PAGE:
Lowe’s launches home automation/home security service

Company's Iris offering is self-installed and self-monitored; Lowe’s ‘will evaluate’ installation assistance
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07/19/2012

MOOREVILLE, N.C.—Lowe’s, the world’s second-largest home improvement retailer, announced July 19 that it has launched Iris, its new home automation/home security service. The do-it-yourself, cloud-based service currently is available on Lowes.com and will be offered in the company’s 500 stores nationwide late in August, Sarah-Frances Wallace, a spokeswoman for Lowe’s, told Security Systems News.

Bright lights, big tabs: Readers sound off on ISC in NYC

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07/18/2012

YARMOUTH, Maine—ISC East or ISC Solutions? For a majority of respondents in Security Systems News' latest monthly poll, the name of the trade show isn’t an issue (it’s ISC East again after a two-year stint with its alternate moniker). But what about the fact that it’s still being held in the Big Apple, the most expensive U.S. city for business travel?
Well, now you’ve got something to chew on.

CSSC in right place for success

Southern Colorado fire company thriving on big contracts with military, hospitals and more
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07/18/2012

COLORADO SPRINGS, Colo.—Location, location, location—and being the only authorized Notifier integrated systems distributor in southern Colorado—has helped Commercial Specialists of Southern Colorado (CSSC) land such fire alarm contracts as one for the U.S. Air Force Academy.

Future Security Controls concentrates on margins

Independent integrator looks to sell its managed services offering to other integrators
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07/18/2012

OTTAWA—Future Security Controls is a small independent integrator that is enjoying enviable margins—north of 15 percent—in the past couple of years, according to CEO Sam Shalaby.

Tri-Ed/Northern buys one, opens two

Flush from its acquisition by Audax Group, company expands
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07/18/2012

WOODBURY, N.Y.—As promised when it was acquired by private equity firm Audax Group in April, Tri-Ed/Northern Video is expanding. The independent national distributor on July 16 announced the acquisition of Seabreeze Security Distributors of Orlando, Fla., and announced plans to open two new branches: one in Detroit and one in Raleigh, N.C.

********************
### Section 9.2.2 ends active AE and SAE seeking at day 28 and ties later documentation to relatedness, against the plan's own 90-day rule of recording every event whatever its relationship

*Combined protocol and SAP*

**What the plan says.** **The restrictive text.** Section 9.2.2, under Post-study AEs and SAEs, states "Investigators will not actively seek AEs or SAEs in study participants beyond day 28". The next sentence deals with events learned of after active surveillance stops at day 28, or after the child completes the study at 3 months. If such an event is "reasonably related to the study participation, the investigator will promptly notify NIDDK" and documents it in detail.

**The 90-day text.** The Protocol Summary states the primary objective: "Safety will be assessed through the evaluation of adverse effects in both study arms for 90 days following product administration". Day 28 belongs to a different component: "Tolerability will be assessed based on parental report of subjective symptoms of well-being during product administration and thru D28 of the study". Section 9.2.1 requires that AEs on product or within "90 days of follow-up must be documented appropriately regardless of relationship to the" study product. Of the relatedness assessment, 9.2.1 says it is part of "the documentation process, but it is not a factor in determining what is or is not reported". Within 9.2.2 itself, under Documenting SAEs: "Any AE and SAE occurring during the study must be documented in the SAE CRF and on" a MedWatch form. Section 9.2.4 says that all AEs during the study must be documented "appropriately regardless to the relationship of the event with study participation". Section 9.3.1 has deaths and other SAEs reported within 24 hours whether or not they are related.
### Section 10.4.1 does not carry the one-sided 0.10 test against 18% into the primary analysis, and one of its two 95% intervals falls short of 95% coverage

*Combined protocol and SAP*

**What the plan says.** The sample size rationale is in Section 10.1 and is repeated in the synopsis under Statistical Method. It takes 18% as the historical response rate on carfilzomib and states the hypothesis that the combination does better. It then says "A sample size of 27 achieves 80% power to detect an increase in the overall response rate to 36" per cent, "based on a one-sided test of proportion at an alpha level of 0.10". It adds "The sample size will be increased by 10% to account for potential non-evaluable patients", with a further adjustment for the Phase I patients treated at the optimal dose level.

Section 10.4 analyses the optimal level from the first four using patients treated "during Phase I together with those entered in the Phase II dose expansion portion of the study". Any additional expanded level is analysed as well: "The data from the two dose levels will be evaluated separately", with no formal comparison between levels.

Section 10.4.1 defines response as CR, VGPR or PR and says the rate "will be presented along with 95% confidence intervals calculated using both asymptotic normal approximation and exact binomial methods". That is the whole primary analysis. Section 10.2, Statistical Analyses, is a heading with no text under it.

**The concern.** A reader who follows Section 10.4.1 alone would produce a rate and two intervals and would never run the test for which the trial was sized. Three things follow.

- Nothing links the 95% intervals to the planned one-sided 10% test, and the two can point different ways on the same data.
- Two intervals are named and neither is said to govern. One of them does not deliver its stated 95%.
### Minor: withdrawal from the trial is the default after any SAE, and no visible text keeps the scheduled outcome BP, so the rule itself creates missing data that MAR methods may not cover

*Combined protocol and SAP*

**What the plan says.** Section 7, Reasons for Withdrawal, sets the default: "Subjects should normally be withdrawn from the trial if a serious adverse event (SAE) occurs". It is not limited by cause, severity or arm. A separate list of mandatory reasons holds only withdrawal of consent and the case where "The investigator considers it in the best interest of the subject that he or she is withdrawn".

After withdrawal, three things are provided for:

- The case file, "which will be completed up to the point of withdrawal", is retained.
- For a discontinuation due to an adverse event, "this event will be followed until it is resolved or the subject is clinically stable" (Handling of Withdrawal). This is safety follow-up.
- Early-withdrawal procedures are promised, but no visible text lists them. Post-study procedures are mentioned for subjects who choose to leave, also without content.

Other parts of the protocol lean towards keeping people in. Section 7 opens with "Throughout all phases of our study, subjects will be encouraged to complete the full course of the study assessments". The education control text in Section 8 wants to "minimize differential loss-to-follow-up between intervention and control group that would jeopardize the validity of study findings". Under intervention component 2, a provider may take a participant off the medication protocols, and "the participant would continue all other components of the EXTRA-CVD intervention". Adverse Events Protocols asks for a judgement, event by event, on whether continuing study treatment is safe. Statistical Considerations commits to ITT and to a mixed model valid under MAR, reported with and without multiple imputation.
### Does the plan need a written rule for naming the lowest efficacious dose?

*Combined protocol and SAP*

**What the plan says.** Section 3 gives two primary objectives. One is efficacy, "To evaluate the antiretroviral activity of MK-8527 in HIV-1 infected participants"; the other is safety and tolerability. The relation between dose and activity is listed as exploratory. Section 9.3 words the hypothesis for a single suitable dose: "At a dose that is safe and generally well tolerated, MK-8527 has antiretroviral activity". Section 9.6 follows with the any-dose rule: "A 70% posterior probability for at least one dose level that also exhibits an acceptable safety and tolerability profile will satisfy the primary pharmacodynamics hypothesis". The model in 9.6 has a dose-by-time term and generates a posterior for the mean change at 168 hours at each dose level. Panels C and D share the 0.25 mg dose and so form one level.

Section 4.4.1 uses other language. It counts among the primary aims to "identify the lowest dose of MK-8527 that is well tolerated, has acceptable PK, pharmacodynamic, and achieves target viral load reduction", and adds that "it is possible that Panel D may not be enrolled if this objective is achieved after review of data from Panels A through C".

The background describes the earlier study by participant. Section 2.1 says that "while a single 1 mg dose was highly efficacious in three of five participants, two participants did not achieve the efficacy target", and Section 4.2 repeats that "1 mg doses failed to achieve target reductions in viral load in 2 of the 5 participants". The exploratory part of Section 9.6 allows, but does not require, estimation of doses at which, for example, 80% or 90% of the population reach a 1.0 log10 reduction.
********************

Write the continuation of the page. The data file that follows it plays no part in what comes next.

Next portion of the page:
Security-Net: Making national accounts work for everyone

Both the project and the labor are turnkey to preserve profits for all
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07/18/2012

EXTON, Pa.—In existence for nearly 20 years, Security-Net is a $388 million national integration company made up of 19 independent integrators. Nineteen independent companies working together makes for a formidable national accounts provider, executives from member companies tell Security Systems News.

OV drops Samsung case, ITC trial involving Bosch starts today

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Wednesday, July 18, 2012

ObjectVideo issued a statement at 7:30 this morning announcing that it has dropped patent infringement charges against Samsung.  The statement came two hours before an International Trade Commission trial began at 9:30 this morning.

I called ObjectVideo, but they’re not saying anything beyond what’s in the press release. I also have a call into Samsung.

The release says that ObjectVideo filed an unopposed motion to terminate the International Trade Commission investigation against Samsung.  “Both parties agreed this was the appropriate next step as part of our continued efforts to resolve the dispute between the companies,” Raul Fernandez, CEO of ObjectVideo, is quoted as saying in the press release.

“The public trial against Bosch at the USITC, resulting from an investigation pertaining to products from Robert Bosch GmbH and Bosch Security Systems, Inc., continues as planned,” the release said.

“With Samsung out of the ITC action, we can focus on Bosch, whose products implement numerous infringing video analytic technologies, including metadata, tripwire, and slip-and-fall technology,” added Fernandez.

OV first filed a court complaint in April of 2011. It moved the complaint to the ITC in July of 2011.

The trial began this morning at the USITC in Washington.